10. BCBA (Board Certified Behavior Analyst):

A certification for professionals who provide behavior-analytic services.

11. BIP (Behavior Intervention Plan):

A plan that outlines strategies and interventions for reducing problematic behaviors in favor of positive ones.

12. BSP (Behavior Support Plan):

A plan that includes strategies to prevent problematic behaviors, teach new skills, and respond to behaviors.

13. CBT (Cognitive Behavioral Therapy):

A psycho-social intervention that aims to improve mental health.

14. CDA (Child Development Associate):

A nationally recognized credential in early childhood education.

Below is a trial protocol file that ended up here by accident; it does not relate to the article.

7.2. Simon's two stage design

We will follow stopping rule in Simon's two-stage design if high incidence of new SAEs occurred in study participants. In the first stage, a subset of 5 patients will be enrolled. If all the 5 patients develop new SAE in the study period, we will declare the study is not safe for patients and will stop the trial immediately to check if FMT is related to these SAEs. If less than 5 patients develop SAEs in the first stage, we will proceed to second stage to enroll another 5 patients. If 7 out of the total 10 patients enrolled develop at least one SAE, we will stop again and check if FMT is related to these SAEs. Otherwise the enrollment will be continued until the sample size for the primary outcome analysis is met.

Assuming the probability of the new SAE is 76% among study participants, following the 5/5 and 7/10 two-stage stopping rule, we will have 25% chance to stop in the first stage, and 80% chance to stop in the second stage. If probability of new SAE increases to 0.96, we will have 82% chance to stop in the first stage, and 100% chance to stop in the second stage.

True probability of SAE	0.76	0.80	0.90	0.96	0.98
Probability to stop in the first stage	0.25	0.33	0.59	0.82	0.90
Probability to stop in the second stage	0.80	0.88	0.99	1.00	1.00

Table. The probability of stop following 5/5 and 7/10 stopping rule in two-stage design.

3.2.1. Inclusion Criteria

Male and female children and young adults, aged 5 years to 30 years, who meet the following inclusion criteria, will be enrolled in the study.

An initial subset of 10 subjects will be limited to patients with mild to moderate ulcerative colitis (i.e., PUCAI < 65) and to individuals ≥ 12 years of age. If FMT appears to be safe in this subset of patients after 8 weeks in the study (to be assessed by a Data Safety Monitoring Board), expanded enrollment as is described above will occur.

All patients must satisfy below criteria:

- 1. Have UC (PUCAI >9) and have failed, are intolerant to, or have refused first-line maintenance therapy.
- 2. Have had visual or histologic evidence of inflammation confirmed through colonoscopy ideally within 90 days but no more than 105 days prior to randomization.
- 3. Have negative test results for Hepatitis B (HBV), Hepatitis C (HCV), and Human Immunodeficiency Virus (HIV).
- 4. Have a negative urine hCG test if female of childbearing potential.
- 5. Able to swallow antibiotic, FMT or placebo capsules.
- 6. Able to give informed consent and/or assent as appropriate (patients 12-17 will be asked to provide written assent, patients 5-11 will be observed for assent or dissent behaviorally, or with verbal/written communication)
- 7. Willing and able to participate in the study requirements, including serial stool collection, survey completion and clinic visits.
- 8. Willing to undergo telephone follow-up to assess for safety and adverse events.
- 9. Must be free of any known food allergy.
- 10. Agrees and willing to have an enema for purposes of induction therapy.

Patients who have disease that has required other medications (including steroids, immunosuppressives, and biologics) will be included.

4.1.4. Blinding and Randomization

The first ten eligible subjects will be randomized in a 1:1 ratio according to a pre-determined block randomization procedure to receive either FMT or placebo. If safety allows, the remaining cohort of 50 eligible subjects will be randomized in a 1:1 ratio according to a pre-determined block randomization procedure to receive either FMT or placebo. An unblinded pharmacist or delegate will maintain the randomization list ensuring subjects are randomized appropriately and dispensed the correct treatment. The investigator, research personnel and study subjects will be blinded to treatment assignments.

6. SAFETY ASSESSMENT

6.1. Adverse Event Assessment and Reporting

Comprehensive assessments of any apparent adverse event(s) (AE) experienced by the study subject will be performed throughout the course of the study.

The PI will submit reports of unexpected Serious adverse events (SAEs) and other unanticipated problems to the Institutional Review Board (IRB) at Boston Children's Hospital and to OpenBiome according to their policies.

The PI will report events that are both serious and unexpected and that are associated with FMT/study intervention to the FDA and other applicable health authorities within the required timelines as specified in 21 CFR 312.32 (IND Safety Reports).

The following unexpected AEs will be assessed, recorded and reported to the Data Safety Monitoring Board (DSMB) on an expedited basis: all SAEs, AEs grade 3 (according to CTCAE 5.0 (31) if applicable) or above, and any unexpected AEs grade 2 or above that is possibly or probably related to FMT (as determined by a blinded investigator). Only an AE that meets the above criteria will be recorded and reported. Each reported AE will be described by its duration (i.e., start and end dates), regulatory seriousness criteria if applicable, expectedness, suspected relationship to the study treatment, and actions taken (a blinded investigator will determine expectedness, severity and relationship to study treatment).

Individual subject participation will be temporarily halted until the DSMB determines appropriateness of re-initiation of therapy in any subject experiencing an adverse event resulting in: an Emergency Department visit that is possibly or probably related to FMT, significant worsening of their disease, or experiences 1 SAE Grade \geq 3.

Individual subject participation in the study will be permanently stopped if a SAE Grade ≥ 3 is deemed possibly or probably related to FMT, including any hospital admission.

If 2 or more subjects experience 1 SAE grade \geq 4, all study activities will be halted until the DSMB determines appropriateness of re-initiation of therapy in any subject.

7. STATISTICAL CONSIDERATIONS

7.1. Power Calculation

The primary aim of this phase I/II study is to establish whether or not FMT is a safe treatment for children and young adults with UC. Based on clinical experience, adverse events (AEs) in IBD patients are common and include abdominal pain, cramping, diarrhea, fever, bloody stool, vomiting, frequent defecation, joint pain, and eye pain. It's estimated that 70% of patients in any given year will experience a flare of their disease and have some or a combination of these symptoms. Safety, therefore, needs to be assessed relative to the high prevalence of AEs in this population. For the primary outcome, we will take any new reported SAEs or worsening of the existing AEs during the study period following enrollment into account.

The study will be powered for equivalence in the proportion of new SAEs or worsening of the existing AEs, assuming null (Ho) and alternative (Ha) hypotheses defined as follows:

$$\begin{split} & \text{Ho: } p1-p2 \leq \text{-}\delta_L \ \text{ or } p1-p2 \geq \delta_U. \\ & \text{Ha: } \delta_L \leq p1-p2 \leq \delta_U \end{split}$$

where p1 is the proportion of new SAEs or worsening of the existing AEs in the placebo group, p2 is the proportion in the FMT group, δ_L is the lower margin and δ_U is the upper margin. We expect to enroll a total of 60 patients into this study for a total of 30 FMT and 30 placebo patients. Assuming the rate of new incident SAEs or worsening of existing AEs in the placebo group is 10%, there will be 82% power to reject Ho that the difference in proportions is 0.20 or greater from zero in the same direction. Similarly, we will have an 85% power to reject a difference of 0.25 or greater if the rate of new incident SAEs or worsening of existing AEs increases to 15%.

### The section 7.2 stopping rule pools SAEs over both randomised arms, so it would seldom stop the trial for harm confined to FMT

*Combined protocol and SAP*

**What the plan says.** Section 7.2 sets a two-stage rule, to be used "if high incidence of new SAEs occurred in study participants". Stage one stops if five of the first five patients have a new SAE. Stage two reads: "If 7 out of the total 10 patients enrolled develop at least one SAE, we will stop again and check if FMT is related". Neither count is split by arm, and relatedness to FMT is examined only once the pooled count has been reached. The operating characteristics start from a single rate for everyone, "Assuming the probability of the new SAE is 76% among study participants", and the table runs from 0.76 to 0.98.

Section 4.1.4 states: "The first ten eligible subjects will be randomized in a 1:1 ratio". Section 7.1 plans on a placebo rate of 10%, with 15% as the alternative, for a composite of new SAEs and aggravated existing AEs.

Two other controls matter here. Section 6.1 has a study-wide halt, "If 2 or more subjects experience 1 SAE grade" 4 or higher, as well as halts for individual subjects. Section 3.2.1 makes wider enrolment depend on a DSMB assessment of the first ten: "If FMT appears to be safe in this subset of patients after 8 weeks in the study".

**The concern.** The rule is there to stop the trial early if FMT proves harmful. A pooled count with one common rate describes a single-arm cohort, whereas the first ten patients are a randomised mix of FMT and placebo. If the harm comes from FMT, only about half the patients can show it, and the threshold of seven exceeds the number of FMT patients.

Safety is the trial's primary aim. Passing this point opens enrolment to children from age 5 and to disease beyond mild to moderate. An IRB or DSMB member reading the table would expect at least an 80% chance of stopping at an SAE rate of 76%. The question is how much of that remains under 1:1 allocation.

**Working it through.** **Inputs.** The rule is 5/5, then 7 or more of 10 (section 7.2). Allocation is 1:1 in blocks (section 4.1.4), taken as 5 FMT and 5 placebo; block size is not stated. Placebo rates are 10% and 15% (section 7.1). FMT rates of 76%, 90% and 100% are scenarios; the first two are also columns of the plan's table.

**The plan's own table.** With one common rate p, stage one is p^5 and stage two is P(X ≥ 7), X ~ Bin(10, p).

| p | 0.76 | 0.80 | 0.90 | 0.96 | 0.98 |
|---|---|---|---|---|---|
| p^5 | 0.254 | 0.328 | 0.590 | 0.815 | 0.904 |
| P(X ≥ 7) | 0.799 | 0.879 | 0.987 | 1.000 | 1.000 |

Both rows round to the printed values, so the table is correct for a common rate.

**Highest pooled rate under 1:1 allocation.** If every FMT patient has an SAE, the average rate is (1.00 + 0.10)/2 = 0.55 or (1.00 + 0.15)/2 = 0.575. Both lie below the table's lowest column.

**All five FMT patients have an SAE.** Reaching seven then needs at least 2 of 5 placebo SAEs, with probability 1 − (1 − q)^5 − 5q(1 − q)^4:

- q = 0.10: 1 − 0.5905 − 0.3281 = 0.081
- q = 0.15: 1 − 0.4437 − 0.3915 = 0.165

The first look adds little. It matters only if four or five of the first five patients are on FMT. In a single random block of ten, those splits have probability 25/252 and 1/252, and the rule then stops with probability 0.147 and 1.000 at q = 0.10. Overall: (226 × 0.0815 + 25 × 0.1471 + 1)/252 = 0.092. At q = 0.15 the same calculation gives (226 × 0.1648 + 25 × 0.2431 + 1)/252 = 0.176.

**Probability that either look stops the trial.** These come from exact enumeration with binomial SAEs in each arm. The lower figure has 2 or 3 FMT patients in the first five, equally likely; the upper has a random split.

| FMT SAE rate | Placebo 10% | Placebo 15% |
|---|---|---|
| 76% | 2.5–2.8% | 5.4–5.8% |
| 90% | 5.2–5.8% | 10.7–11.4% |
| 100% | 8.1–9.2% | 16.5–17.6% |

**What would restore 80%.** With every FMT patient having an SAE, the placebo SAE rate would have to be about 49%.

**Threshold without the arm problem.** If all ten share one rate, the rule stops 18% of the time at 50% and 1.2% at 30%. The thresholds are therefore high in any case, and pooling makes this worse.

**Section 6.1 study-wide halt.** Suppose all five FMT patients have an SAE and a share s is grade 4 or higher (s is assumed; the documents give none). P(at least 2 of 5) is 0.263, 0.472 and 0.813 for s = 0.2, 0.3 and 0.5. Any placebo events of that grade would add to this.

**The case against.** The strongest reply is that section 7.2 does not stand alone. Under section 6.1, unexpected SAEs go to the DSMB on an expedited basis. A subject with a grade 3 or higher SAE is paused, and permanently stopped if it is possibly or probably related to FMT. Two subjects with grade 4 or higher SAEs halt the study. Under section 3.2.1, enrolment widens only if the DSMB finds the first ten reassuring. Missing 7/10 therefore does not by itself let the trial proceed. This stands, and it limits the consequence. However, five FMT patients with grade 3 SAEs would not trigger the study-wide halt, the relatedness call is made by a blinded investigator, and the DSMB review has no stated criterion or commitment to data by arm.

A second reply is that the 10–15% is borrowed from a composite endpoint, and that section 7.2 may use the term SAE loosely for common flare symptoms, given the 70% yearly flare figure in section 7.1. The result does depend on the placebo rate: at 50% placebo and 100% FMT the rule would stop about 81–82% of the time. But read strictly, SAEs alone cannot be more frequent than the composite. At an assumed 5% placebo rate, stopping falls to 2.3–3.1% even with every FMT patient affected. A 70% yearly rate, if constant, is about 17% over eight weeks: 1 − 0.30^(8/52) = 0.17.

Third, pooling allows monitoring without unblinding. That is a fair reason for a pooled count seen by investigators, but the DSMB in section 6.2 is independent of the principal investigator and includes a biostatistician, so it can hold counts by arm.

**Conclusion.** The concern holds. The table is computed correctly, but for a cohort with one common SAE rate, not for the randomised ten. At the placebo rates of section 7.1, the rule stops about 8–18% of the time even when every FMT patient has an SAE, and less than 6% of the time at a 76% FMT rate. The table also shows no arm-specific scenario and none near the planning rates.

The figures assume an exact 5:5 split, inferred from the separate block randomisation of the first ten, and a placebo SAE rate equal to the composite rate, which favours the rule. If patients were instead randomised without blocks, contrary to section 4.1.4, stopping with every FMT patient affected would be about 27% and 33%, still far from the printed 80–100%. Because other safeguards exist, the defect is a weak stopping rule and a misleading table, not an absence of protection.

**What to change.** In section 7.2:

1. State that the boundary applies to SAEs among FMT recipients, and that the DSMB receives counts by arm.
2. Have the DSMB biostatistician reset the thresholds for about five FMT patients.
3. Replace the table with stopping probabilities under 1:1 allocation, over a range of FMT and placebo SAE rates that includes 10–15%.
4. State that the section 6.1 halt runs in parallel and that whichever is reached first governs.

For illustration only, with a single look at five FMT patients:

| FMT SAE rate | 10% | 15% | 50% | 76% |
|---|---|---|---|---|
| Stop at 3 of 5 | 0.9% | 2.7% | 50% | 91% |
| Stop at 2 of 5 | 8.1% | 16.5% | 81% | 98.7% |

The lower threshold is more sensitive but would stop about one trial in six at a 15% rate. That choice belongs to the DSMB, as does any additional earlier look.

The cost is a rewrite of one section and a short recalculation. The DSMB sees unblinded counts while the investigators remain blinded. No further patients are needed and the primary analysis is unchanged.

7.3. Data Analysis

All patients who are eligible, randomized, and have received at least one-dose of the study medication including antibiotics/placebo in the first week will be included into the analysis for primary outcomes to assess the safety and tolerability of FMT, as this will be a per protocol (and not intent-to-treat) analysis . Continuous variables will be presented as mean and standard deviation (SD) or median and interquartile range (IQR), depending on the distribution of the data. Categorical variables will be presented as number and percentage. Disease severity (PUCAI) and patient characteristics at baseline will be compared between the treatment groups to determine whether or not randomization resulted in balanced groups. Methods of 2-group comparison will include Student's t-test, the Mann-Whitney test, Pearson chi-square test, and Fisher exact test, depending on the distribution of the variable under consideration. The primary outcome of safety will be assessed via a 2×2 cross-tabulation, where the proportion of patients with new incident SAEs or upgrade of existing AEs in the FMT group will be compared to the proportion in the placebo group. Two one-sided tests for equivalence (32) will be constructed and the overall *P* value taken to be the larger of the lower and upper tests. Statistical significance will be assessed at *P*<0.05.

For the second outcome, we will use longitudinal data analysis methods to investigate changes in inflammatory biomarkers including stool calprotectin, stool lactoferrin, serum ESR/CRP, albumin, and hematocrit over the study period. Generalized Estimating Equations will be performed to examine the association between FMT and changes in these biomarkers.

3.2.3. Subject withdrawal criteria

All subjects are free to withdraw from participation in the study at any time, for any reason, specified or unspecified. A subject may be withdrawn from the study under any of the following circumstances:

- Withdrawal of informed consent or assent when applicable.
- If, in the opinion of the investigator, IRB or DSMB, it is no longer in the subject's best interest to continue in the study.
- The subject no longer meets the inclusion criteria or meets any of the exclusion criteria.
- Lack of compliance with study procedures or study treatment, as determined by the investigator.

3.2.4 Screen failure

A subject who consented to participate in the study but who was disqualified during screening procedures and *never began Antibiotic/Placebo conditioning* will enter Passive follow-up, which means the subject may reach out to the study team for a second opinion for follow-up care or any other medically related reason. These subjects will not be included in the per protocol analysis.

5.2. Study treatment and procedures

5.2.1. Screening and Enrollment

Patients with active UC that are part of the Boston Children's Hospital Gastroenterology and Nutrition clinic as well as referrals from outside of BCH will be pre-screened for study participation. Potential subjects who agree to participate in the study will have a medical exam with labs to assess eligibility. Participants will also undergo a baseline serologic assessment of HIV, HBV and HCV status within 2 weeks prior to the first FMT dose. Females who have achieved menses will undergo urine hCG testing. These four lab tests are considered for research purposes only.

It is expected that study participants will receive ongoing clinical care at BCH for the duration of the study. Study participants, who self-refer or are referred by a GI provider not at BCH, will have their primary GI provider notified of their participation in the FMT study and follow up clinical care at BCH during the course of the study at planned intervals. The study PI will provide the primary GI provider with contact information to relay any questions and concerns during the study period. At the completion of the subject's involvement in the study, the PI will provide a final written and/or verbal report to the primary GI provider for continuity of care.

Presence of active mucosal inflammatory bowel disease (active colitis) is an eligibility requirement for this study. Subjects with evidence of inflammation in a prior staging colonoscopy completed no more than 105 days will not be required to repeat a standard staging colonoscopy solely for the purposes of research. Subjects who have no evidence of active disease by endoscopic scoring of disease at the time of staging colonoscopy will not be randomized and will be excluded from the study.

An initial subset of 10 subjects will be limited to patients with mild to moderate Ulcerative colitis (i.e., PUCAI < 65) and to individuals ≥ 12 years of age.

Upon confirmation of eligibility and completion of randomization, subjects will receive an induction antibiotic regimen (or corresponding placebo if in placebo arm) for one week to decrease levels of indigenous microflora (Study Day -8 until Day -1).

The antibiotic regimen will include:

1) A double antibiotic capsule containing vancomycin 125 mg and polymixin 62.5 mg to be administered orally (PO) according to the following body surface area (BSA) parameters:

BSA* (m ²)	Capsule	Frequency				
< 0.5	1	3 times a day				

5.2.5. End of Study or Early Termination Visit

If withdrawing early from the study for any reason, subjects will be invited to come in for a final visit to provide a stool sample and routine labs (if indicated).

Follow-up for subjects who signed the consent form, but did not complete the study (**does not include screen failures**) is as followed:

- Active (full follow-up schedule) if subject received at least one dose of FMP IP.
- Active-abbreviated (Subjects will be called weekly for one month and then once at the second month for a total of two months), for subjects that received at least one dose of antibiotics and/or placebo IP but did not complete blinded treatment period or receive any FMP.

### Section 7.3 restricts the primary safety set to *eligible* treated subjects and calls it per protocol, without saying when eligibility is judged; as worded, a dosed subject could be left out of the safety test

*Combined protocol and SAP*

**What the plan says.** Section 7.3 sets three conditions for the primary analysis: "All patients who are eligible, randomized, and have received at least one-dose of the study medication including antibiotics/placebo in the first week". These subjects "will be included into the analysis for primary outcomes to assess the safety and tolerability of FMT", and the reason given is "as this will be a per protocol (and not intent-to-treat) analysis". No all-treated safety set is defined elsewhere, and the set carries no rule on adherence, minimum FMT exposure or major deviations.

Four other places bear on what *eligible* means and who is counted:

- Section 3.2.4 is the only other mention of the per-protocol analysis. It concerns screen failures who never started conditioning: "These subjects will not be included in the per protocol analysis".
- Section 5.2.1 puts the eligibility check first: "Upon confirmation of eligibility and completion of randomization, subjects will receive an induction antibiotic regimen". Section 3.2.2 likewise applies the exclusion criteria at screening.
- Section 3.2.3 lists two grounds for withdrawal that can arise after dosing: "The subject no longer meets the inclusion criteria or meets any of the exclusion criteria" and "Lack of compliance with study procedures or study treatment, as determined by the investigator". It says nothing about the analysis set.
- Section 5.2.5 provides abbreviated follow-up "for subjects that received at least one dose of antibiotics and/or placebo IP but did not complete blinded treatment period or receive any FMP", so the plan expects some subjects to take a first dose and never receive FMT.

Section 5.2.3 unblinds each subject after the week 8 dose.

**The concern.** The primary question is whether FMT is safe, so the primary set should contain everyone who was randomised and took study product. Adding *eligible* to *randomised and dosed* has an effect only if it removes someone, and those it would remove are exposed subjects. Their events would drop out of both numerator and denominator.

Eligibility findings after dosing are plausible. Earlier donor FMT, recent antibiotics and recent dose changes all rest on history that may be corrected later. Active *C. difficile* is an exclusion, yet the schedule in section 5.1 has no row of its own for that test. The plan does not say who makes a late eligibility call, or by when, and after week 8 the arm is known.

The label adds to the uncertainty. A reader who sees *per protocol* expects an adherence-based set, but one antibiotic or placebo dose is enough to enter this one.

15. CF (Cystic Fibrosis):

A hereditary disorder affecting the exocrine glands, causing the production of abnormally thick mucus, leading to the blockage of the pancreatic ducts, intestines, and bronchi.

16. COPAA (Council of Parent Attorneys and Advocates):

An independent, nonprofit organization of attorneys, advocates, parents, and related professionals who work to protect special education rights and secure excellence in education on behalf of the 7.1 million children with disabilities in America.

17. CP (Cerebral Palsy):

A group of disorders affecting a person's ability to move and maintain balance and posture.

18. DD (Developmental Disability):

A diverse group of chronic conditions due to mental or physical impairments that arise before adulthood.

19. DHH (Deaf and Hard of Hearing):

Refers to individuals who have varying degrees of hearing loss.

20. DSM (Diagnostic and Statistical Manual of Mental Disorders):